How Do Pilots Avoid a Ship Collision?

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  • Written By: Jeremy Laukkonen
  • Edited By: Allegra J. Lingo
  • Last Modified Date: 13 September 2019
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There are a number of different rules and regulations that must be followed in order to avoid a ship collision. In 1973, the International Maritime Organization (IMO) created specific regulations to prevent such accidents. These regulations state the means that an oceangoing vessel must undertake to avoid a ship collision, such as keeping watch and maintaining reasonable speeds. There are very specific rules regarding which types of ships have the right of way in various situations, and what each vessel should do. Ship pilots can also use extensive local knowledge to further reduce the risks of a ship collision.

In order to prevent a ship collision, vessels are typically required to keep watch during all hours of the day. This means that someone must be physically looking around the ship for any vessels or potential dangers. It also means that someone must listen for other vessels, either for auditory signals or using various radios. As a part of the watch, a ship pilot can use visual references and his knowledge of the local currents and tides to keep the vessel on course.


Ships are also required to carry certain navigation lights to help pilots and crew members carry out watches. Depending on the length of the vessel, the masthead light, sidelights, towing light, and all around lights must be visible from distances of between one and six miles (1.6 to 9.6 kilometers). The masthead light is typically a white light that is centered on the vehicle and shines straight ahead. Sidelights are green on starboard and red on port, and can be used in poor visibility to determine the physical orientation of a vessel to prevent a ship collision.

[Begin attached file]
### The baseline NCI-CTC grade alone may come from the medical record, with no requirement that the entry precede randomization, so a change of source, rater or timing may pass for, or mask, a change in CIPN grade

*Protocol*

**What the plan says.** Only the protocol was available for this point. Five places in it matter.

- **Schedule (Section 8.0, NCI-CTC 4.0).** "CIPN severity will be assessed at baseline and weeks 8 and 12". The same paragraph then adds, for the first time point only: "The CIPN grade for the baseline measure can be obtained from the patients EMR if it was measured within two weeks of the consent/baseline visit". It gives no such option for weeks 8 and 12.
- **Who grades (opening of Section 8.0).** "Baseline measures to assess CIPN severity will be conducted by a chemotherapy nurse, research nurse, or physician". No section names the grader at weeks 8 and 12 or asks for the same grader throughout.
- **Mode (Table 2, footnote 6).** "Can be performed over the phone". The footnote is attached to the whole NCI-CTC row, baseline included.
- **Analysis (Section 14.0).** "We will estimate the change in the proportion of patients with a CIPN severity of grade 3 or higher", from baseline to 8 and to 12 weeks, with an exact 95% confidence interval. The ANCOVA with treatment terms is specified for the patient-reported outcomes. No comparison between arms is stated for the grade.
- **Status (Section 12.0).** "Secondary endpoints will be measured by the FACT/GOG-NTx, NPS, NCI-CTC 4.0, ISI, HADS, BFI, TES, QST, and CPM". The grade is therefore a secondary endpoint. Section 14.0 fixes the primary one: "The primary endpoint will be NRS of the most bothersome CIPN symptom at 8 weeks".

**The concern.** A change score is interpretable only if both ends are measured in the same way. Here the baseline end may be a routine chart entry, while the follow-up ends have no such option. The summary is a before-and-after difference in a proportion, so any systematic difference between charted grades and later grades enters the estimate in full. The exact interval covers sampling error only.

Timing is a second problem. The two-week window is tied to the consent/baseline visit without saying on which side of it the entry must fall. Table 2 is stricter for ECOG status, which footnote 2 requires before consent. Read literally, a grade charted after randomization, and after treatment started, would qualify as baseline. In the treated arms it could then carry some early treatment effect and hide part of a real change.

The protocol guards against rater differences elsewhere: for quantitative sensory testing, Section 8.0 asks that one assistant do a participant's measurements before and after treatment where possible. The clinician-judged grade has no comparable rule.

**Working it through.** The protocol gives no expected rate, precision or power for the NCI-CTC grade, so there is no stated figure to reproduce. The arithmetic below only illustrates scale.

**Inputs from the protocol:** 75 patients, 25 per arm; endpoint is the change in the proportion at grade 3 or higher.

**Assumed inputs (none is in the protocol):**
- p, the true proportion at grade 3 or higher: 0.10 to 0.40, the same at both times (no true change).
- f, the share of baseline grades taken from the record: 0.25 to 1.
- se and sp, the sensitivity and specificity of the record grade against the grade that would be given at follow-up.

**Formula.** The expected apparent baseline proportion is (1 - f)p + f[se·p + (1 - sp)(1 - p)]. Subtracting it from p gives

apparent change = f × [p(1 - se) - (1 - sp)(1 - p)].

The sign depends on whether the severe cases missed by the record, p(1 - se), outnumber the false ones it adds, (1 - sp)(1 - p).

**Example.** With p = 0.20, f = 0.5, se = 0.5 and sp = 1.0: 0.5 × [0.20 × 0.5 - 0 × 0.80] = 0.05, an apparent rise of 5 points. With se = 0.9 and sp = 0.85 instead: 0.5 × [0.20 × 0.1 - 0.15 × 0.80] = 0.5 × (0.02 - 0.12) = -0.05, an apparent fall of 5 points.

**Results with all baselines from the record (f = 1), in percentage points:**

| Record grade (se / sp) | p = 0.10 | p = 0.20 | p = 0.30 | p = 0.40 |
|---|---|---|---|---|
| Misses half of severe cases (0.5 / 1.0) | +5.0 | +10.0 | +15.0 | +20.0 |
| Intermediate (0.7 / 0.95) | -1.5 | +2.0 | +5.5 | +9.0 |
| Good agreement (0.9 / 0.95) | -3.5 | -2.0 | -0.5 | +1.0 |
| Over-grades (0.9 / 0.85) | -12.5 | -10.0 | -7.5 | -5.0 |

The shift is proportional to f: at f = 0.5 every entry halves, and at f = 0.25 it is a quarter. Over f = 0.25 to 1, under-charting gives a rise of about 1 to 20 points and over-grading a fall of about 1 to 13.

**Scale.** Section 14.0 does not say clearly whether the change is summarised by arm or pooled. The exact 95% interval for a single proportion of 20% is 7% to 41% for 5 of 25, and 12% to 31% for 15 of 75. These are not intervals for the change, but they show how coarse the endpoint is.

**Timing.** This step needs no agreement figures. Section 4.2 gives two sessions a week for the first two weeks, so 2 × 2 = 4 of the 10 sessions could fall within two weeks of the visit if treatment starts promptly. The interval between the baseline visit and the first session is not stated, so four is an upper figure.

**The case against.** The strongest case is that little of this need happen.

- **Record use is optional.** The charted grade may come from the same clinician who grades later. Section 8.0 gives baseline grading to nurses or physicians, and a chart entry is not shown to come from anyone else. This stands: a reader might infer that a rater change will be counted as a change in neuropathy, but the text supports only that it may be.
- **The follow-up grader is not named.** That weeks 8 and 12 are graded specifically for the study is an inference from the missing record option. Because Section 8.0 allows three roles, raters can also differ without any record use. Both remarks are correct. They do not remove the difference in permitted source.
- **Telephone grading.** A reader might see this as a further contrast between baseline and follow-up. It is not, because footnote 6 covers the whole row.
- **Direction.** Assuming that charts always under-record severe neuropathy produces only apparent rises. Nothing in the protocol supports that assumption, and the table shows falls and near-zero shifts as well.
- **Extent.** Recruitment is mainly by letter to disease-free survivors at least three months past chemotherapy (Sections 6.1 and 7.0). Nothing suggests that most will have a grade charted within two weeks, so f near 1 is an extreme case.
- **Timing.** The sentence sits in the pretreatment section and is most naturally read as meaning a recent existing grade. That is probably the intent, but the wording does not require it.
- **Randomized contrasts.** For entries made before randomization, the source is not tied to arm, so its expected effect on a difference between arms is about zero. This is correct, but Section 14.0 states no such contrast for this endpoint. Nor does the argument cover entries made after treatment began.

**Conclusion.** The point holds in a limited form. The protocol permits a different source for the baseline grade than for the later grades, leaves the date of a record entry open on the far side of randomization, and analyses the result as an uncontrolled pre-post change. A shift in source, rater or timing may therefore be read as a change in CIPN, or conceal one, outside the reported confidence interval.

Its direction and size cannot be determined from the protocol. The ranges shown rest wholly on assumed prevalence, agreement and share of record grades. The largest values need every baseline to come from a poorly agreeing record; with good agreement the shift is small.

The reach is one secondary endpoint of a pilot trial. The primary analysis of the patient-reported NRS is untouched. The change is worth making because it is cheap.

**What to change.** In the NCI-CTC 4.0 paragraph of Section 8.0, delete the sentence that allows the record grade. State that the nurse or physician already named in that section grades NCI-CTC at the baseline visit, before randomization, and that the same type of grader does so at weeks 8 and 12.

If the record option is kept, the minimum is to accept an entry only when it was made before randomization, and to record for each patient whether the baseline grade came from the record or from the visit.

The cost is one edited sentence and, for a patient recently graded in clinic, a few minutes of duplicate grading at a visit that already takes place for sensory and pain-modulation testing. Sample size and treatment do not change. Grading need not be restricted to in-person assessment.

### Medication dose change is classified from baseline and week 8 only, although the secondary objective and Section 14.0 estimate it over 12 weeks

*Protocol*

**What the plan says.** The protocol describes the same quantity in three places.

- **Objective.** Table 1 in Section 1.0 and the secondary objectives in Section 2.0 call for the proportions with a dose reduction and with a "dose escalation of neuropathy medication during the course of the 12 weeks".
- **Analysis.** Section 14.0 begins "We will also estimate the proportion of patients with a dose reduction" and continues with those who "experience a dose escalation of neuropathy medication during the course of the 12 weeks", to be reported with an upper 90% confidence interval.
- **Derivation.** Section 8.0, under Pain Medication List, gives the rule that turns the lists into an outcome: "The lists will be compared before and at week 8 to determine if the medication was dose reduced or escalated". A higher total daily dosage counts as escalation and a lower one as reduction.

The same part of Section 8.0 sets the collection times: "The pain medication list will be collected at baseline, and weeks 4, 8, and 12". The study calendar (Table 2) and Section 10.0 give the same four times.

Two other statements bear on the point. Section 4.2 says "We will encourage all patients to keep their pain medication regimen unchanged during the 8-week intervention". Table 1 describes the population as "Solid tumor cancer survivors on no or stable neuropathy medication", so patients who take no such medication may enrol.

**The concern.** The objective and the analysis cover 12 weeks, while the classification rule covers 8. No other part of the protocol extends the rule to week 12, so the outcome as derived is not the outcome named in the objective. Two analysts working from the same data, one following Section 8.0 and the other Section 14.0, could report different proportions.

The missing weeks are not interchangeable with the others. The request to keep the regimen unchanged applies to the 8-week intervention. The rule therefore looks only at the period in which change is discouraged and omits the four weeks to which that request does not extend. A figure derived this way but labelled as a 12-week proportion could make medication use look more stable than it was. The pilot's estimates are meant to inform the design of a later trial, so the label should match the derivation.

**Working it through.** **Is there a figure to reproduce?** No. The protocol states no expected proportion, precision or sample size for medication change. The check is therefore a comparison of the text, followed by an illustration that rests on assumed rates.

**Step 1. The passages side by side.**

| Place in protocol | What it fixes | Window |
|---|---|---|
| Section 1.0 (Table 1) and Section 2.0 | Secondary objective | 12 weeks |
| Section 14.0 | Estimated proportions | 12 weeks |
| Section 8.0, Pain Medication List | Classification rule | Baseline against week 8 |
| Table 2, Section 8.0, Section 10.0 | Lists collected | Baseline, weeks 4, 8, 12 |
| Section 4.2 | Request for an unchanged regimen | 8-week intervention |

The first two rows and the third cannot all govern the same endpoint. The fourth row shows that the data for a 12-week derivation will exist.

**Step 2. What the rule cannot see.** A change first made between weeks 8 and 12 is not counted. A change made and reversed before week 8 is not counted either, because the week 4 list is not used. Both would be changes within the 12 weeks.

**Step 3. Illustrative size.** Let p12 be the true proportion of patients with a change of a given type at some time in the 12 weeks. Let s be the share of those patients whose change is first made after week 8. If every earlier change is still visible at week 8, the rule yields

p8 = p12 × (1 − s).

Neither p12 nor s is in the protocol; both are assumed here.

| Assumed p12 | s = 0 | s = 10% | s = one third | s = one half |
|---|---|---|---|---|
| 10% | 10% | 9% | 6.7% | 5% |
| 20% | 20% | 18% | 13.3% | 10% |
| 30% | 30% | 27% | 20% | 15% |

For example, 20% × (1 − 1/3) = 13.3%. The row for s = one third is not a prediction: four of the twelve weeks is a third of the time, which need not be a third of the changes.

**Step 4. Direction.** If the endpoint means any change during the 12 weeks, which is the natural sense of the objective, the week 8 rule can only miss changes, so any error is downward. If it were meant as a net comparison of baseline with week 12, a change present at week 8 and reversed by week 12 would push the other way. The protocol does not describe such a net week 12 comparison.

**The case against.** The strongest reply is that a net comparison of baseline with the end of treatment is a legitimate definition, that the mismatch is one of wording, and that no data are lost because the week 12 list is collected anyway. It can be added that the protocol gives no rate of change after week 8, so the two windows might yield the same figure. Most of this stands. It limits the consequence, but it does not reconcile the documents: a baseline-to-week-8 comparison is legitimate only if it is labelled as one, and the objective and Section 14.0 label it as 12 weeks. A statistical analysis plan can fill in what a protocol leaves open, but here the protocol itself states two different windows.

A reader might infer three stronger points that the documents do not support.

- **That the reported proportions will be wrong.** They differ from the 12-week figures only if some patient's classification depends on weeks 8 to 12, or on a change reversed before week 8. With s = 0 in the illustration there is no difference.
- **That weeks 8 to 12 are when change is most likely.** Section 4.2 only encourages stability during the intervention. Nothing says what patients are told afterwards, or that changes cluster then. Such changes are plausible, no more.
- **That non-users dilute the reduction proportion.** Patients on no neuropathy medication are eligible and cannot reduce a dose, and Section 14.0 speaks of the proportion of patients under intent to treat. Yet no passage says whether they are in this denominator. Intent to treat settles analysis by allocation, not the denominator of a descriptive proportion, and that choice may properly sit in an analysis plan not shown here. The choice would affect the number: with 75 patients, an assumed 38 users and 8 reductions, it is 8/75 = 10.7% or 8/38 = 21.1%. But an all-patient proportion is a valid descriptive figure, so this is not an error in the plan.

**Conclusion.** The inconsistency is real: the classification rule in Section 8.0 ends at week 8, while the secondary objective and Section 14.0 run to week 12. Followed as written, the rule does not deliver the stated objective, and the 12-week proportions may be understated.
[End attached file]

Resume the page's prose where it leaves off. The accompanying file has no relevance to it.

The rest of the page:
There are very specific regulations regarding right of way, which typically becomes the responsibility of the pilot in congested waters near a port. When a ship yields right of way, it is said to give-way, while the other vessel is said to stand-on. Powered vessels typically have to give-way to sailing and fishing vessels. Similarly, sailing vessels are usually required to give-way to ships that are engaged in fishing. All vessels are required to give-way to ships that are not under command, which are any vessels that cannot maneuver properly for whatever reason.

Special regulations also exist for certain circumstances. In narrow channels, vessels are required to keep to starboard. Small vessels are also typically forbidden from interfering with the ability of a larger vessel to use a channel when that is the only water deep enough for the larger ship to navigate. In cases where a traffic regulation scheme confines certain vessels to a narrow pathway, other ships that wish to cross that lane must do so at a 90 degree angle if possible. When these and other regulations are followed, a ship collision can often be avoided.


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